I don't think the person you contacted is very up to date on our products. I am trying to find the bulletin that was sent out though our dealer network, have not found it yet...here are a few quotes that I found after a quick check..

What's really important to remember here is this: Don't change the factory-fill engine oil because it looks dark; just make sure it's at the right fluid level. To ensure proper engine break-in, the factory-fill engine oil needs to remain in the engine until the first scheduled maintenance interval.

At PDI, does the factory-fill engine oil seem abnormally dark? Don't worry, there's nothing wrong with the engine. The engine oil looks that way because of molybdenum (that's "moly" for short), a special lubricant applied by the factory to critical engine components during assembly.

Don't Change The Oil Too Soon!

On all Acuras, the original factory-fill engine oil

contains additives that protect the engine during its

break-in period. These additives are not in normal

commercially available oils, so change the oil and

filter at the mileage/time interval specified in the

Owner's Manual for the customer's normal operating

conditions (as per the Canadian Maintenance

Schedule for the majority), not before.

Edited by MightyMouseTech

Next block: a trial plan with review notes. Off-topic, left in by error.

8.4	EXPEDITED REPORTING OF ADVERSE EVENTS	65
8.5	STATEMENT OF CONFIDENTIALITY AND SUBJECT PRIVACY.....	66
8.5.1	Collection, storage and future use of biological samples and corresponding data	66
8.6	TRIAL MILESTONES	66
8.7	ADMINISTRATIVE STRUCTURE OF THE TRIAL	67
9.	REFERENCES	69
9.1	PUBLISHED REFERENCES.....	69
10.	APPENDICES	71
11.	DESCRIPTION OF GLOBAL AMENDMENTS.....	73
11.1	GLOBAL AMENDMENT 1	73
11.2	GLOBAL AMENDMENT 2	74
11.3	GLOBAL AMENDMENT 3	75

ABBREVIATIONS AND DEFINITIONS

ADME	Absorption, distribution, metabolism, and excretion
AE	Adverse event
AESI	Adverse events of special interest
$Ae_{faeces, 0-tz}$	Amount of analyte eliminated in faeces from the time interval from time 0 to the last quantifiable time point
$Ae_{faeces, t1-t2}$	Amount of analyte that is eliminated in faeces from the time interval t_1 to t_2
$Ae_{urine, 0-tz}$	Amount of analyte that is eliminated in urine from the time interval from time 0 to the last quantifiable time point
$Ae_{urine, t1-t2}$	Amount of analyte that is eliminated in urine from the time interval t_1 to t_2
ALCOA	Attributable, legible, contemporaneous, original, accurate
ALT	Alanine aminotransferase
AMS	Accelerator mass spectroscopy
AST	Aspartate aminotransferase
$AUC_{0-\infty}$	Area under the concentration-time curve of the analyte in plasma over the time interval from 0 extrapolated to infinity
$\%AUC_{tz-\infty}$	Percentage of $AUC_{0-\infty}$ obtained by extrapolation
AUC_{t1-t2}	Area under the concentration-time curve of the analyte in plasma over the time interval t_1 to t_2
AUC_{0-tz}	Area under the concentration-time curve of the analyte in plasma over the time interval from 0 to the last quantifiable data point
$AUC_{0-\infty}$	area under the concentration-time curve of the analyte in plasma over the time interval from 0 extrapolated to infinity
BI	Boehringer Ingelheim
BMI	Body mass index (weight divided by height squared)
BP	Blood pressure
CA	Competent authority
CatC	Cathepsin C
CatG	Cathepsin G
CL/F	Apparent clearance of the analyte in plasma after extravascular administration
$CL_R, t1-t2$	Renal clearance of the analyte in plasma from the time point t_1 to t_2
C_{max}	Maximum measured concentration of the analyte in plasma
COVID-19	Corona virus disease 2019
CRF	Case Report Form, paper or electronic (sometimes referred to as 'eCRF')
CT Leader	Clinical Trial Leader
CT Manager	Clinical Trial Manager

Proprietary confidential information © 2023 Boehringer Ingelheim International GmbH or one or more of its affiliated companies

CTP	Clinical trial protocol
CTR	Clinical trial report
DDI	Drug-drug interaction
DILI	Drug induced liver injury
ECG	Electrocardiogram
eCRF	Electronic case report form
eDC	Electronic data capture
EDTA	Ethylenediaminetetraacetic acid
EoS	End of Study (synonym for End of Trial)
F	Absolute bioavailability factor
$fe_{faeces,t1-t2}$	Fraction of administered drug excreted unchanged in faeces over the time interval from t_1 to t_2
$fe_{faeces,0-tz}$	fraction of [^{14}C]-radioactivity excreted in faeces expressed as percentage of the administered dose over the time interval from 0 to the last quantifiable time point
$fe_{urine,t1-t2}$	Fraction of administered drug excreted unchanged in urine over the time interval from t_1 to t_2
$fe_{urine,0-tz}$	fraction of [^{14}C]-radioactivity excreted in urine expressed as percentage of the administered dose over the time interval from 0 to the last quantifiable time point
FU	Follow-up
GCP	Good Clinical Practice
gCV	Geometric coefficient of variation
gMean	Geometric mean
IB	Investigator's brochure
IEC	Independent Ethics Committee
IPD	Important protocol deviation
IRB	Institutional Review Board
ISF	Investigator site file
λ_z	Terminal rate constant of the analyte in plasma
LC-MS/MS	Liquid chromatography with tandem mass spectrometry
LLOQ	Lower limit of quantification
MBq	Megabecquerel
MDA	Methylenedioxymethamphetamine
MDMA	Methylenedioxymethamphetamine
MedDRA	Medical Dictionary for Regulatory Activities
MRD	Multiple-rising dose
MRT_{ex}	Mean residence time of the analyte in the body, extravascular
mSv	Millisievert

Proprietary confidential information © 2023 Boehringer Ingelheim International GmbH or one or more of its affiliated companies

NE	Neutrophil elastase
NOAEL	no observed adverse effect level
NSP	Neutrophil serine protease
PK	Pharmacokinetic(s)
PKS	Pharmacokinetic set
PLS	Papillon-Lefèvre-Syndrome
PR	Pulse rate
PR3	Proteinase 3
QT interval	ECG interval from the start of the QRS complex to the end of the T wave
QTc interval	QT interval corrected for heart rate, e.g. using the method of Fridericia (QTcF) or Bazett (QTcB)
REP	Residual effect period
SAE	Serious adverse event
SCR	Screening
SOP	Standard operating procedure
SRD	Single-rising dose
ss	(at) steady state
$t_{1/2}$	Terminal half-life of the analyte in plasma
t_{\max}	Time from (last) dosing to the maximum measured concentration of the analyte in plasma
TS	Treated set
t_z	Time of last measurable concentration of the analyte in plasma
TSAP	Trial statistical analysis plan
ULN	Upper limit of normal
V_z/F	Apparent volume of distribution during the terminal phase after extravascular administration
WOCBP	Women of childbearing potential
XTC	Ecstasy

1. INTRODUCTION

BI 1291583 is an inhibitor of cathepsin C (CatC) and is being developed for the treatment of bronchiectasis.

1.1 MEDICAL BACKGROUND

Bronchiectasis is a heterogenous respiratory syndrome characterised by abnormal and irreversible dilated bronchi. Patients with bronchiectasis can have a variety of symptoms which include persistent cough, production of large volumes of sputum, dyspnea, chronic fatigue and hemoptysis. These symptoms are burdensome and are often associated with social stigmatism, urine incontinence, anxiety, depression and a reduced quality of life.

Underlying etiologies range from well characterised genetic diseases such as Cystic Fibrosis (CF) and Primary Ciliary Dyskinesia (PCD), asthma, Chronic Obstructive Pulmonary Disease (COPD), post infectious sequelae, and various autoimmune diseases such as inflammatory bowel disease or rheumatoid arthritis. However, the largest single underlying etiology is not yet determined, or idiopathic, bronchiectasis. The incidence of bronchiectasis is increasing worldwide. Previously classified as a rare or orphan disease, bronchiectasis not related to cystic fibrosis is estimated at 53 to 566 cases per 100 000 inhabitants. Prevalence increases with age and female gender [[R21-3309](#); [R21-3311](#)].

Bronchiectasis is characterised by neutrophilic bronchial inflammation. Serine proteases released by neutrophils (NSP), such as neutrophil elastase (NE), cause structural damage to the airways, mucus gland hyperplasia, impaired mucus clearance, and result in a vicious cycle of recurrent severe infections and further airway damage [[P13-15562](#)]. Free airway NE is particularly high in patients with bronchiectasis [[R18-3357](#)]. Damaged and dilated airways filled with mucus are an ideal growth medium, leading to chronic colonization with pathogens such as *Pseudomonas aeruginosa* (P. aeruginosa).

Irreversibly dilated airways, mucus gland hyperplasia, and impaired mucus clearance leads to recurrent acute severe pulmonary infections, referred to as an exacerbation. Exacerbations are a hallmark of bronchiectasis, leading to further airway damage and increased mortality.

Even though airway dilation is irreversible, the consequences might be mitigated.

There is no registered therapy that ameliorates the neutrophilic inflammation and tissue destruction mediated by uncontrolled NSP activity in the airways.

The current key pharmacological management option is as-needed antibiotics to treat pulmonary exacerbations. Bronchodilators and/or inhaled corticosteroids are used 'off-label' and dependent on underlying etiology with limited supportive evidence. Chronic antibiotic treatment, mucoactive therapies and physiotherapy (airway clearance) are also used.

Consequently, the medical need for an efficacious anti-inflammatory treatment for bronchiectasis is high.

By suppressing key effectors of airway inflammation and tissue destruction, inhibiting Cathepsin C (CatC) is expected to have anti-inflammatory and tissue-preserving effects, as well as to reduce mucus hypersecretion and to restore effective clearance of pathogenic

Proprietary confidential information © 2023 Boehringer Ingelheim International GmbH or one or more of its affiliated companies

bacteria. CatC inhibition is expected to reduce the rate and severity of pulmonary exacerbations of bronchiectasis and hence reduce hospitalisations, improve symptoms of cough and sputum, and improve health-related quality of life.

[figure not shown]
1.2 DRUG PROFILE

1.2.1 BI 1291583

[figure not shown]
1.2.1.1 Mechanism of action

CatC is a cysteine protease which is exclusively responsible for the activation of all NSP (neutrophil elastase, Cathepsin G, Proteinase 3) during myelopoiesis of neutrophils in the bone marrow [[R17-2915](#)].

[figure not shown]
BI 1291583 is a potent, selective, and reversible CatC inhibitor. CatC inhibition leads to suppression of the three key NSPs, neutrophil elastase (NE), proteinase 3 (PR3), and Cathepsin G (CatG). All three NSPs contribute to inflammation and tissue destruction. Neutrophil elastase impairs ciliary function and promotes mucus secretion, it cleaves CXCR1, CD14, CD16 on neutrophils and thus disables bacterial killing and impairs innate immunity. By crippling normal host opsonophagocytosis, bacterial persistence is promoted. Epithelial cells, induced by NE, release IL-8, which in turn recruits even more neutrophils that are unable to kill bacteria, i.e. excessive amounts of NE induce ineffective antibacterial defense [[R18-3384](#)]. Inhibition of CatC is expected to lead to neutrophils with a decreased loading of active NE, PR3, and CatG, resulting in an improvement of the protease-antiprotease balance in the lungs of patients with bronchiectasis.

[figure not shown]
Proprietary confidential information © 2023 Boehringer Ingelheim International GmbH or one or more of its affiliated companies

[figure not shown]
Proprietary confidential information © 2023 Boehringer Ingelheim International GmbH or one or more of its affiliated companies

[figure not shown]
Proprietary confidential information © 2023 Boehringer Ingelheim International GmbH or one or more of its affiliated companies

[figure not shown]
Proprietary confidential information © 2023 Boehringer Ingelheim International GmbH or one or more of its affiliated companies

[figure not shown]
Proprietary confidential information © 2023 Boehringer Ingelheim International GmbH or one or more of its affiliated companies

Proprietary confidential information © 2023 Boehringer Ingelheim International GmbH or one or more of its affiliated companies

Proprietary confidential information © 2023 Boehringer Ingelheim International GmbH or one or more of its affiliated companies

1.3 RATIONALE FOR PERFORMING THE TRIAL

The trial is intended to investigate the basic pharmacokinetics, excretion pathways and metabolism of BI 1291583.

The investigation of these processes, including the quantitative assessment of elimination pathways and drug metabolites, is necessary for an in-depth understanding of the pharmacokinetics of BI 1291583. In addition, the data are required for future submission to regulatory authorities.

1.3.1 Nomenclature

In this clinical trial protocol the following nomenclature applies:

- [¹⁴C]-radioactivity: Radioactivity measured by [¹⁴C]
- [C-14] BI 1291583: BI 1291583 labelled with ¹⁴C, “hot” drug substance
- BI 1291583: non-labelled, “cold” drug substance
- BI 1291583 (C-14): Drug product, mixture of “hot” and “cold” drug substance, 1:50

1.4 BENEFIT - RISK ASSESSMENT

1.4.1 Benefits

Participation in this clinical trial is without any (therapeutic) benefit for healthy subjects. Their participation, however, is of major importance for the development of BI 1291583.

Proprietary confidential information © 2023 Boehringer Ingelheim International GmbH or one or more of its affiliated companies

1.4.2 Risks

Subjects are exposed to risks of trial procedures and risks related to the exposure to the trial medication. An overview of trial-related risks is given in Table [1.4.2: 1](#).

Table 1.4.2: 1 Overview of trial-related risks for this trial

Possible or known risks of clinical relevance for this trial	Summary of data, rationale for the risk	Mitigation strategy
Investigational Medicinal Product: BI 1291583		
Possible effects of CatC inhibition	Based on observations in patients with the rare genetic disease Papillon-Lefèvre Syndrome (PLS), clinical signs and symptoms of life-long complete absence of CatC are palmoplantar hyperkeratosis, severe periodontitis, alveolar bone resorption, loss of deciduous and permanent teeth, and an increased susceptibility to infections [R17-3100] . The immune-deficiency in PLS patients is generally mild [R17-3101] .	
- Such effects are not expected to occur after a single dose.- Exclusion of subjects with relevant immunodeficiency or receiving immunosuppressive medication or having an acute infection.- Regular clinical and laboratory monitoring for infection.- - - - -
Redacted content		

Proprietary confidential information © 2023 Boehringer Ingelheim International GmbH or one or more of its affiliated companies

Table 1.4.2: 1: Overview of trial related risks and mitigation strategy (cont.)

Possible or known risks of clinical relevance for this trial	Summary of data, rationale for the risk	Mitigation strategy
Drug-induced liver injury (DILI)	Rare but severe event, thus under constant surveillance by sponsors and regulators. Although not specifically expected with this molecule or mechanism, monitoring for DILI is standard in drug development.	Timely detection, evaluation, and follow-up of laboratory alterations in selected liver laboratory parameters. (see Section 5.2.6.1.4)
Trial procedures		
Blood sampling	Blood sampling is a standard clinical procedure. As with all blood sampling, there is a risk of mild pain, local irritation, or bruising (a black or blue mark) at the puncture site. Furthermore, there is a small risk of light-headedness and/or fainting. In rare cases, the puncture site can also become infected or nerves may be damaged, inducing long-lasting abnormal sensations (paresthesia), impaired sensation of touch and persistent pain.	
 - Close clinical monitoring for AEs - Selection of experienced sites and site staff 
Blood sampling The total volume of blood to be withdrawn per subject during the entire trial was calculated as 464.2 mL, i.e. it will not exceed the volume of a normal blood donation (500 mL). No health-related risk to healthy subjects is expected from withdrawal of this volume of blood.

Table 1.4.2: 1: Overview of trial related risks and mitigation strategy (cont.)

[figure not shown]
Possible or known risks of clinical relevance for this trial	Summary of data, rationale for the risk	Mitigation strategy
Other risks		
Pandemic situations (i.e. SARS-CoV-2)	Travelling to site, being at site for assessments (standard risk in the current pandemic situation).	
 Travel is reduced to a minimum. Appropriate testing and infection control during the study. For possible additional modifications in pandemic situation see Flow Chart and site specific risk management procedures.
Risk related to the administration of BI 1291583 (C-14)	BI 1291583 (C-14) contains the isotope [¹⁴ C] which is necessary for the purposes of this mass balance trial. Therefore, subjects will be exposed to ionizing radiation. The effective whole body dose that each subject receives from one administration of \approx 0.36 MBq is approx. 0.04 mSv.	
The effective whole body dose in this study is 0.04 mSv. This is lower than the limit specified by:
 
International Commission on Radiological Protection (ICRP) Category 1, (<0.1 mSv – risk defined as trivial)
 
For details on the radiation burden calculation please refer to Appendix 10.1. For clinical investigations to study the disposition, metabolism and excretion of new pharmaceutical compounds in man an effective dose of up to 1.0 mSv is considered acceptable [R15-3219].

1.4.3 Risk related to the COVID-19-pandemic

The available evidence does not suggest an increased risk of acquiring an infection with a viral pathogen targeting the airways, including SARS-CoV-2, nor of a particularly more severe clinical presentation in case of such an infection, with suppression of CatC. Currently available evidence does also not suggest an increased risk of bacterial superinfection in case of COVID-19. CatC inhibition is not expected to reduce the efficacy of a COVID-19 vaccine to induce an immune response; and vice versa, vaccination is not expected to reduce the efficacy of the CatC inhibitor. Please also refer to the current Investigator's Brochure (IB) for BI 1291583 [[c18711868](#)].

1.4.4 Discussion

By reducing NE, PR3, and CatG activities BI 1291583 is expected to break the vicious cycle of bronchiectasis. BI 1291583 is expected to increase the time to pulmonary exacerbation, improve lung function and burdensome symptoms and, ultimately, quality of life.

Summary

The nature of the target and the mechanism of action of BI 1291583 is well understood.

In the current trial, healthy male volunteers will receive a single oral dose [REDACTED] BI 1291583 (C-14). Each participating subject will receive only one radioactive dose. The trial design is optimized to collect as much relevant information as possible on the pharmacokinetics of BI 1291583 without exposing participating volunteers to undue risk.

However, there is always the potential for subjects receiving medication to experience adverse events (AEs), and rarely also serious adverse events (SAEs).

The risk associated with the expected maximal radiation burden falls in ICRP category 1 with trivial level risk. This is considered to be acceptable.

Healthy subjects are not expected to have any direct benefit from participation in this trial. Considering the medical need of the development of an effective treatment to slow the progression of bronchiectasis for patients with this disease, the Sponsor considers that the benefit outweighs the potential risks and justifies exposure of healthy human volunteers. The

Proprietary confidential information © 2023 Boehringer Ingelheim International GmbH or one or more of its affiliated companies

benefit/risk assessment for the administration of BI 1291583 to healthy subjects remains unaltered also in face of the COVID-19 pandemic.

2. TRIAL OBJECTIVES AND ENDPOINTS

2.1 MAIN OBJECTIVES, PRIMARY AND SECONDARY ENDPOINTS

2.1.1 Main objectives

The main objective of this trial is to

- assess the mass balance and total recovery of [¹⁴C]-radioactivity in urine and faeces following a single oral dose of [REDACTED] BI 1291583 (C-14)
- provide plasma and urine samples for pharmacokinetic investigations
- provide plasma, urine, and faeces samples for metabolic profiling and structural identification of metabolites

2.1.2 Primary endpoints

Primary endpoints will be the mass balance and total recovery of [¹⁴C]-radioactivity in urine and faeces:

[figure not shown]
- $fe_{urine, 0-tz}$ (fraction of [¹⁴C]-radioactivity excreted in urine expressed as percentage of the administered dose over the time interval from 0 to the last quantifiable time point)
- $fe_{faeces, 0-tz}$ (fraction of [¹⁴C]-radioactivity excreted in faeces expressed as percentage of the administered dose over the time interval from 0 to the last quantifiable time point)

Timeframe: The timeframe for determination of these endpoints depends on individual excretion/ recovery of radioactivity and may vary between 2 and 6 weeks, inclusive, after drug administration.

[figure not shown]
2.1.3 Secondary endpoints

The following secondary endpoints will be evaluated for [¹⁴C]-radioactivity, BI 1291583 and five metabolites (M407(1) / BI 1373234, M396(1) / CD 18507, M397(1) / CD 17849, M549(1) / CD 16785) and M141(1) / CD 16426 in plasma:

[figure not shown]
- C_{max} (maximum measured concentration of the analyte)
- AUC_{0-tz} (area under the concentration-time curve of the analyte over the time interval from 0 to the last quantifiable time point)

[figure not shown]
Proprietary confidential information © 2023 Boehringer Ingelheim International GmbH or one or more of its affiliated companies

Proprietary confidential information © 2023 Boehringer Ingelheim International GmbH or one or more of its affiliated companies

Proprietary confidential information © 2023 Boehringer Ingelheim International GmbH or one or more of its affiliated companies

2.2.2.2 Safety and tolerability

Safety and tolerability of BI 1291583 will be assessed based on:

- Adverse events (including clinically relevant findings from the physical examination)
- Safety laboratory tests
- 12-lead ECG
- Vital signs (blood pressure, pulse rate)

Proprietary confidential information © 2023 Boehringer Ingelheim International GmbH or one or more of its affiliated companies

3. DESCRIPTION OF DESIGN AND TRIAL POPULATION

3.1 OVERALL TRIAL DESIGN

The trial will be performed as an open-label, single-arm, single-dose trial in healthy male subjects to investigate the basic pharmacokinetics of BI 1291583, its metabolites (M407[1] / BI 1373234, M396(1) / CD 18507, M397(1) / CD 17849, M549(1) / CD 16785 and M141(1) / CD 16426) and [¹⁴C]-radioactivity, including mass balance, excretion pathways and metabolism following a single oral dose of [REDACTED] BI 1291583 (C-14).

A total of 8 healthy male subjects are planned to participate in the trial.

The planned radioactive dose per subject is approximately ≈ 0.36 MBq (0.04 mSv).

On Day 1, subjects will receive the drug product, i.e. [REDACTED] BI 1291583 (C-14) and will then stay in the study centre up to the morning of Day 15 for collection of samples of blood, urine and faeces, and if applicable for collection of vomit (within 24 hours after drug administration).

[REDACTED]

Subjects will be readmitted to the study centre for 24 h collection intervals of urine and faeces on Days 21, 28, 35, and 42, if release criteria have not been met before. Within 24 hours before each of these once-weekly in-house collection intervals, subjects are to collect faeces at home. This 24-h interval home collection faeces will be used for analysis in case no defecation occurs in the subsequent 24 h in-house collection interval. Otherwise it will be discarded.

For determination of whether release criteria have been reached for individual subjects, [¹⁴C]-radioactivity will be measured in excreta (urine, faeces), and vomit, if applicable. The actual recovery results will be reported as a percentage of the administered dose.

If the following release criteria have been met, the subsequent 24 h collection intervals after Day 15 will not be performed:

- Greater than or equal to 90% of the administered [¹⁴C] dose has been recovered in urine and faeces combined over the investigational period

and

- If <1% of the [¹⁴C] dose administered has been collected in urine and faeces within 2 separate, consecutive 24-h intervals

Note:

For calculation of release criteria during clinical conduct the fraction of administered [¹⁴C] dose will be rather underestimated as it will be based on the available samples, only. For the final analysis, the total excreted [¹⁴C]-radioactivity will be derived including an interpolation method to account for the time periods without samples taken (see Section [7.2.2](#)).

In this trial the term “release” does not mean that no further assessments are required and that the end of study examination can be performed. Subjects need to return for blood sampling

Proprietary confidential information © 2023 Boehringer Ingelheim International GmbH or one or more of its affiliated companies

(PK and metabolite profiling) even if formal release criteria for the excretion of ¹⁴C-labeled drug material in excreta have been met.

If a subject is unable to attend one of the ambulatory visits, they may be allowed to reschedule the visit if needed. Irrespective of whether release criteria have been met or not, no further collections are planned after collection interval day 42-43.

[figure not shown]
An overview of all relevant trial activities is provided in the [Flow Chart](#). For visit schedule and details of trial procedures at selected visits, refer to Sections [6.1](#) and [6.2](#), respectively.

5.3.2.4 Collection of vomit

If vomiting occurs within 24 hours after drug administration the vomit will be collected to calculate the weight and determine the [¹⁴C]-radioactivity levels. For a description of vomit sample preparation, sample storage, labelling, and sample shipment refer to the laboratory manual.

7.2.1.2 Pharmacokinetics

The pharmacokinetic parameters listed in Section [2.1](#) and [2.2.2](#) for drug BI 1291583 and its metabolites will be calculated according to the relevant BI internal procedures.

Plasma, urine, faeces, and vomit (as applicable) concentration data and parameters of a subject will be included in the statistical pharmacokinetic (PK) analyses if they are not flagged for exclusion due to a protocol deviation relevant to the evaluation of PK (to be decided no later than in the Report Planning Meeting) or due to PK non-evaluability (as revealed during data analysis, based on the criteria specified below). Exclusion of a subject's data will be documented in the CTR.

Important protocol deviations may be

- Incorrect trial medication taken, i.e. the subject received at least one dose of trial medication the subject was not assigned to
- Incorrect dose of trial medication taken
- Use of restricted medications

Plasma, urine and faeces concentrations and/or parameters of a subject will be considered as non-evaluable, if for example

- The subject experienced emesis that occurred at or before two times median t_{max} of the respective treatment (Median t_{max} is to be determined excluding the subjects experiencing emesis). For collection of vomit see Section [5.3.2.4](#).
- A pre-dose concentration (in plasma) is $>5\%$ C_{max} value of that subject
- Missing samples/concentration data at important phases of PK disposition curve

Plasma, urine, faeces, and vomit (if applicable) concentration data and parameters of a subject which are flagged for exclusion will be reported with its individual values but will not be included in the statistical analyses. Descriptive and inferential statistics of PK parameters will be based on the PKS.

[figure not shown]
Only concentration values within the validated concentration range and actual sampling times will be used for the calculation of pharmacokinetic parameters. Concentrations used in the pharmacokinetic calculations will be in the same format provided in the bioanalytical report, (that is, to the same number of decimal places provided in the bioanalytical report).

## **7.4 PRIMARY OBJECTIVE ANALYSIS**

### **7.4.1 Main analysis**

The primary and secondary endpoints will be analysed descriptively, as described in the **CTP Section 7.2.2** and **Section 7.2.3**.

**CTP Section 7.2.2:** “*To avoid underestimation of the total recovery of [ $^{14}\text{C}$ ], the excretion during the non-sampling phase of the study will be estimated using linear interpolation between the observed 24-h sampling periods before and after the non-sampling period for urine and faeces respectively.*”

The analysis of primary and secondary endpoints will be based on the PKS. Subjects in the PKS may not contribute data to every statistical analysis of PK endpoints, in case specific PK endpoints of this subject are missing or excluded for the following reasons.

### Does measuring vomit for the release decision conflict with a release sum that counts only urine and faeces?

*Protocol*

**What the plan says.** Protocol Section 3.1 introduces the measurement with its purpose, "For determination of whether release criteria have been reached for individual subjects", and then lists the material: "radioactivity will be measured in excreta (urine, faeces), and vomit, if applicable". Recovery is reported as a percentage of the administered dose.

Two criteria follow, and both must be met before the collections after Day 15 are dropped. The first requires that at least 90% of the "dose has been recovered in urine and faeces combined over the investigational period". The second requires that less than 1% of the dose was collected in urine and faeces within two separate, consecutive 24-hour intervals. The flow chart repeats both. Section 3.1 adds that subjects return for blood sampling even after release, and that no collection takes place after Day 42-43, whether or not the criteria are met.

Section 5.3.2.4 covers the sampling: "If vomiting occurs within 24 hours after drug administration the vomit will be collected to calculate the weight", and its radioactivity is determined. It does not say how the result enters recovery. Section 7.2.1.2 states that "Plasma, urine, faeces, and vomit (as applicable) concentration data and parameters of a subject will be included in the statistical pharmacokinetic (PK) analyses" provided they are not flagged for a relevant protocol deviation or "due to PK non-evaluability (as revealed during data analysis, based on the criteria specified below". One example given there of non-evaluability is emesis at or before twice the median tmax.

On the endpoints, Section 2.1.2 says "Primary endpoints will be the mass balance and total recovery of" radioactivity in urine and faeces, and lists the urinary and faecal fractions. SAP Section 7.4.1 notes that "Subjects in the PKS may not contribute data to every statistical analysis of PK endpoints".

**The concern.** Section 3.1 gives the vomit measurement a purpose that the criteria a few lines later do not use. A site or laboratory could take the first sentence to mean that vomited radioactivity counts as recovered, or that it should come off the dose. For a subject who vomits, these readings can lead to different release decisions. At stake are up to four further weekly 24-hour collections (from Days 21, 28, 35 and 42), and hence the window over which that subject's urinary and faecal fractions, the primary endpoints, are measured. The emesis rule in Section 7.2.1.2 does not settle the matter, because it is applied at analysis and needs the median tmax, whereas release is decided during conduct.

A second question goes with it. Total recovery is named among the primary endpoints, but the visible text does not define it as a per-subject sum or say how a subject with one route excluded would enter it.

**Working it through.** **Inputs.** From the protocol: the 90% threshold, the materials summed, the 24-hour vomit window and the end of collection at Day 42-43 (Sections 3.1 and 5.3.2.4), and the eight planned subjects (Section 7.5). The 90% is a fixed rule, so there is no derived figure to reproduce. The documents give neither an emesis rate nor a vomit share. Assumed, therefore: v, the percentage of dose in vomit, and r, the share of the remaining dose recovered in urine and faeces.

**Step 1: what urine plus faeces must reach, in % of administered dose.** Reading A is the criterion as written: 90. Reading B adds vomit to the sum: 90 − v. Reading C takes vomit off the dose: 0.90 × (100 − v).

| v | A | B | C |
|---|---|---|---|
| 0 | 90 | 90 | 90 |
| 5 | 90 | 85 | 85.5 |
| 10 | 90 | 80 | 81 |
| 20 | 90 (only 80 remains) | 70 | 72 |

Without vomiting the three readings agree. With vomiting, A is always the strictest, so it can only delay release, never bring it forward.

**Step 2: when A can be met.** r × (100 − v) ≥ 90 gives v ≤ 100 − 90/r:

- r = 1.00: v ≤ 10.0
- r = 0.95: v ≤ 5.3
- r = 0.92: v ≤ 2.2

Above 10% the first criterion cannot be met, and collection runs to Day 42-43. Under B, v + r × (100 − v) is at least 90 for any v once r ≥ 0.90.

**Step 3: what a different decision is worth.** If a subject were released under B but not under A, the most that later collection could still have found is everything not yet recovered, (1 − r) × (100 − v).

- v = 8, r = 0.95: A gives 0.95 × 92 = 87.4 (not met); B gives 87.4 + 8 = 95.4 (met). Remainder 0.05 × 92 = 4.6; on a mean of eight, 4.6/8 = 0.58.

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Here's some test result info re Royal Purple which uses moly as one of its components...Royal Purple Info As you may know, RP is big in racing circles. The chemistry they use is something we choose not to use. One of our big selling points is extended drain intervals. Some additive chemicals can cause adverse conditions when used for long periods. Royal Purple uses a different chemistry than most. They are one of only a handful of marketers using Moly in their oil. Moly is a solid, specifically banned by Cummins, due to excessive valve train wear. Moly (Molybdenum Disulfide) is a processed mineral that is similar in appearance to graphite. Moly has good lubricating properties when used either by itself (in dry power form or as an additive to oil or other lubricants). Particles of the Moly can come out of suspension and agglomerate. This can actually clog oil filters or oil lines and the rest normally settles in the bottom of the oil pan. This seems to be more likely when using extended drain intervals. The only test we ran on RP involved their 20W50 Racing oil versus our AMSOIL Series 2000 Synthetic 20W50 Racing Oil (TRO). We ran two 4 ball wear tests with different parameters, a spectrographic baseline, FTIR scan and volatility tests. The Royal Purple showed a significantly high volatility rate with a 12.51% boil off rate. This compares to TRO with a 4.47% volatility rating. Wear scars were also smaller with the TRO. For example the TRO left a .41mm scar and the RP oil left a .66mm scar. There was also a surprising difference in the viscosity index. The RP has a VI of 129 versus 155 for the TRO. The higher the VI, the better the viscosity stays in place at high temperatures. This information was provided by AMSOIL Tech Department. They had an independent lab test Royal Purple against AMSOIL. The results are posted above. They have found Moly in Royal Purple. As stated above, this can have negative effects on your engine.